I might be tempted to trial HFOV in this circumstance but as with any new therapy we need education for all staff. Everyone caring for our infants need to understand what they are using and how to respond based on clinical findings. This is the real issue with safety that I see and until such time that we have widespread education across RRT, nursing and medicine I would suggest we use this with trepidation. This is not a rejection of the modality in the least but rather a call to come together as a team and see how implement this in such a way that will provide direction to caregivers, provide a consistent approach with respect to length of use, indications and when to change direction entirely. Time to call a meeting of the minds I think.
Another year has passed and another World Prematurity Day is upon us. I thought about what to write for this day that draws attention to premature infants worldwide and was hit with many ideas which no doubt will form the basis for many posts to come. There was one thought that struck me though as being so important to think about as we push forward, striving to improve survival across the globe for our smallest patients. There is no doubt that you will have heard the expression “just because we can do something, should we?” In 2015 I don’t think this applies more than at this very moment.
At a Tipping Point
You see we are at a tipping point as Malcolm Gladwell explained so brilliantly in his book by the same name. In April of 2015 Rysavy et al published the results of survival and morbidity data for infants born in 24 US hospitals between the ages of 22 – 26 weeks. The nearly 5000 infants included demonstrated two very important things. Firstly, survival is possible at 22 and 23 weeks and there is a chance, albeit less than 50% that these infants will survive without moderate or severe disability. Secondly, at these gestational ages 75% of hospitals included provided active resuscitation to these infants. Given that this is the largest study out there and shows that survival is possible and we can expect to see some good outcomes it would seem logical to move forward with universal resuscitation of these infants would it not?
You Are Going To Practice on What?!
As the saying goes though, “Perfect Practice Makes Perfect”. Not all hospitals have equal performance at these gestational ages which is demonstrated in the ranges of outcomes across hospitals as shown in the Rysavy paper. To even suggest that we need to practice on premature babies will no doubt leave many of you feeling queasy but in essence that is what is truly needed to improve our outcomes further. An infant born at 22 – 24 weeks is vastly different than one born at a later gestational age. Their skin is extremely fragile and prone to breakage with resultant risk of infection. Their lungs are in a stage of development that has yet to produce any real abundance of gas exchanging alveoli and their brains lacking the sulci and gyri that are to come many weeks later. They are in need of meticulous “best practice” care and without that their outcomes are certainly to be influenced. Depending on the centre though, you may see 5, 10, 15, 20 patients a year at these ages. How can a team possibly gain enough experience in treating these children appropriately if they see 1 or 2 every two months? Add to this that you may have 10 different Neonatologists so on average each of you may take care of one patient a year at birth. This is a recipe prone to poor outcomes if you ask me.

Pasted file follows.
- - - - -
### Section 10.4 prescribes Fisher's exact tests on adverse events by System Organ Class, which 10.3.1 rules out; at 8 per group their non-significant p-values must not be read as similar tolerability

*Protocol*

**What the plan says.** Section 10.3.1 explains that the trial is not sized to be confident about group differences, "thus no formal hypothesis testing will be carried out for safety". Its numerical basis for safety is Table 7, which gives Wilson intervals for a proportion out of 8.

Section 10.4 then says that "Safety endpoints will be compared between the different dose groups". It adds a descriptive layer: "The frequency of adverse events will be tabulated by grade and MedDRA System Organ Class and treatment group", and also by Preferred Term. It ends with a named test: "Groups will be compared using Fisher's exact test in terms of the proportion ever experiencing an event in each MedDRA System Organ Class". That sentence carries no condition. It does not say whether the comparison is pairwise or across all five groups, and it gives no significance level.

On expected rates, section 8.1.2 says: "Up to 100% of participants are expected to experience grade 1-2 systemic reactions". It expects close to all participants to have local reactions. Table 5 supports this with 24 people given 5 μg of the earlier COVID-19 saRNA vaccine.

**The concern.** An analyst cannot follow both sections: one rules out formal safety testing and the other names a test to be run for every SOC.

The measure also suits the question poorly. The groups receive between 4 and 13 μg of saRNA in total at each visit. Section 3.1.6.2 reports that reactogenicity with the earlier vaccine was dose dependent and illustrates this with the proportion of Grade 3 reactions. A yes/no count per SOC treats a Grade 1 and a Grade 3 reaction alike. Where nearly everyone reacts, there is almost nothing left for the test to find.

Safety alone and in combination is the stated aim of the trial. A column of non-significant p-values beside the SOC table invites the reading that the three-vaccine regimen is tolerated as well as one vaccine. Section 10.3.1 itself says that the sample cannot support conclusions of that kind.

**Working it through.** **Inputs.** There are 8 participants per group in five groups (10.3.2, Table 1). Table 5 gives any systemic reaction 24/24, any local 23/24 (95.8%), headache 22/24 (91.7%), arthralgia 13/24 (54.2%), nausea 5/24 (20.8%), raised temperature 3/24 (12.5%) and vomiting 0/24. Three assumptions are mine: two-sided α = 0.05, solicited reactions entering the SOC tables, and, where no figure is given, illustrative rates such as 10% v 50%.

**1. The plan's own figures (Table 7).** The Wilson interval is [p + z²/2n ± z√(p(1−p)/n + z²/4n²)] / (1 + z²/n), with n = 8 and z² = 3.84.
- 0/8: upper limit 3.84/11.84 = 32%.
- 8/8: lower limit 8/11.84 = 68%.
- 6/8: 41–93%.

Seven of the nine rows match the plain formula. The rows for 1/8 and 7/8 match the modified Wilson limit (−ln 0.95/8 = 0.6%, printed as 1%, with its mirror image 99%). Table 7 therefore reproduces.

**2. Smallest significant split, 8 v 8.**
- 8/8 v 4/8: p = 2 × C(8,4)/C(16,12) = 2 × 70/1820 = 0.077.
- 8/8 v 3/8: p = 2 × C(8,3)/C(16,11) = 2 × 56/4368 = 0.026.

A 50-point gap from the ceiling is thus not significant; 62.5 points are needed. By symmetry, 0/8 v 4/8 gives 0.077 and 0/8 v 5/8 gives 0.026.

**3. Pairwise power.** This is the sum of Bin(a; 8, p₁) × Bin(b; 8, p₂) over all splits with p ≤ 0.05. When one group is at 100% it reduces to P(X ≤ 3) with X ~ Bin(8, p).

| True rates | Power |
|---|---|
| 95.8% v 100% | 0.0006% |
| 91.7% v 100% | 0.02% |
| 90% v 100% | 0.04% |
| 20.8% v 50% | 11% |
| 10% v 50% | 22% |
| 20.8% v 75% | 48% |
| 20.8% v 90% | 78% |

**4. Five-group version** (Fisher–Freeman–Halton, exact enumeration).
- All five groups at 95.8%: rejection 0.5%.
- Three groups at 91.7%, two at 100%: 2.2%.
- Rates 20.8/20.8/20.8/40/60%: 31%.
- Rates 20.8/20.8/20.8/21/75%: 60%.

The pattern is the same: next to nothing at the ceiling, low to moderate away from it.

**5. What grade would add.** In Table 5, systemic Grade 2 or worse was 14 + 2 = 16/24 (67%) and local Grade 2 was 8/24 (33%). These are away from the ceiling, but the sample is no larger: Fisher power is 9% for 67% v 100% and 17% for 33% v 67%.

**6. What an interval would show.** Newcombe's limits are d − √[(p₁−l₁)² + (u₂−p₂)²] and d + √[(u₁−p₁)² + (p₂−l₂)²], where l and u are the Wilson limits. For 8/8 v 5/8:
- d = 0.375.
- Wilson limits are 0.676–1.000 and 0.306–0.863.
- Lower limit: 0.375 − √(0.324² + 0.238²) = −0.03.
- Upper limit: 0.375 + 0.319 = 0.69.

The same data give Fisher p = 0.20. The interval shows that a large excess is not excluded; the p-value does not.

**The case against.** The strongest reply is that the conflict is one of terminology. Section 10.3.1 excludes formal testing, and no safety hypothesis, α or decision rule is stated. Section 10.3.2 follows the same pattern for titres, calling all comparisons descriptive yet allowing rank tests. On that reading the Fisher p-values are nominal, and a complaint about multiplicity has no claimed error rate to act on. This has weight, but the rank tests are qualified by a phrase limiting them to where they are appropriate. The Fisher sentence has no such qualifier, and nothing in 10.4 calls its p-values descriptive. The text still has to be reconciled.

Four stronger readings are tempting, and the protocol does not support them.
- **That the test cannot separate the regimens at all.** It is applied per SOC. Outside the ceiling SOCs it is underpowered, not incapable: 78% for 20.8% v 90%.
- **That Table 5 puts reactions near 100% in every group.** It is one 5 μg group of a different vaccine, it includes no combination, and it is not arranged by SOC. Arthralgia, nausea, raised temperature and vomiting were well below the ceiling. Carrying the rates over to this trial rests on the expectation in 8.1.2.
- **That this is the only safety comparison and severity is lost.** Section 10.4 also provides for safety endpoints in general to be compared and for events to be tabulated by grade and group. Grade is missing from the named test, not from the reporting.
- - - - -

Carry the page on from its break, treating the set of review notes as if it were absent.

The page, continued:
The Evolution of the Small Baby Unit
The answer no doubt will lie in creating smaller teams; so called “Small Baby Units”. Such units have small groups of health care providers dedicated to treating such infants thereby increasing the frequency of individuals exposure to these babies. There is some recent evidence published in Pediatrics that supports this notion. Small Baby Unit Improves Quality and Outcomes in Extremely Low Birth Weight Infants. In this study a period of two years before and four years after opening such a unit were compared across a number of measures. The findings were as follows “There was a reduction in chronic lung disease from 47.5% to 35.4% (P = .097). The rate of hospital-acquired infection decreased from 39.3% to 19.4% (P < .001). Infants being discharged with growth restriction (combined weight and head circumference <10th percentile) decreased from 62.3% to 37.3% (P = .001). Reduced resource utilization was demonstrated as the mean number per patient of laboratory tests decreased from 224 to 82 (P < .001) and radiographs decreased from 45 to 22 (P < .001).” I hope you would agree that achievements such as these are worth the effort to create such an environment. Future studies I believe will confirm these findings although having the gold standard RCT may be difficult to achieve as I suspect we will have lost equipoise.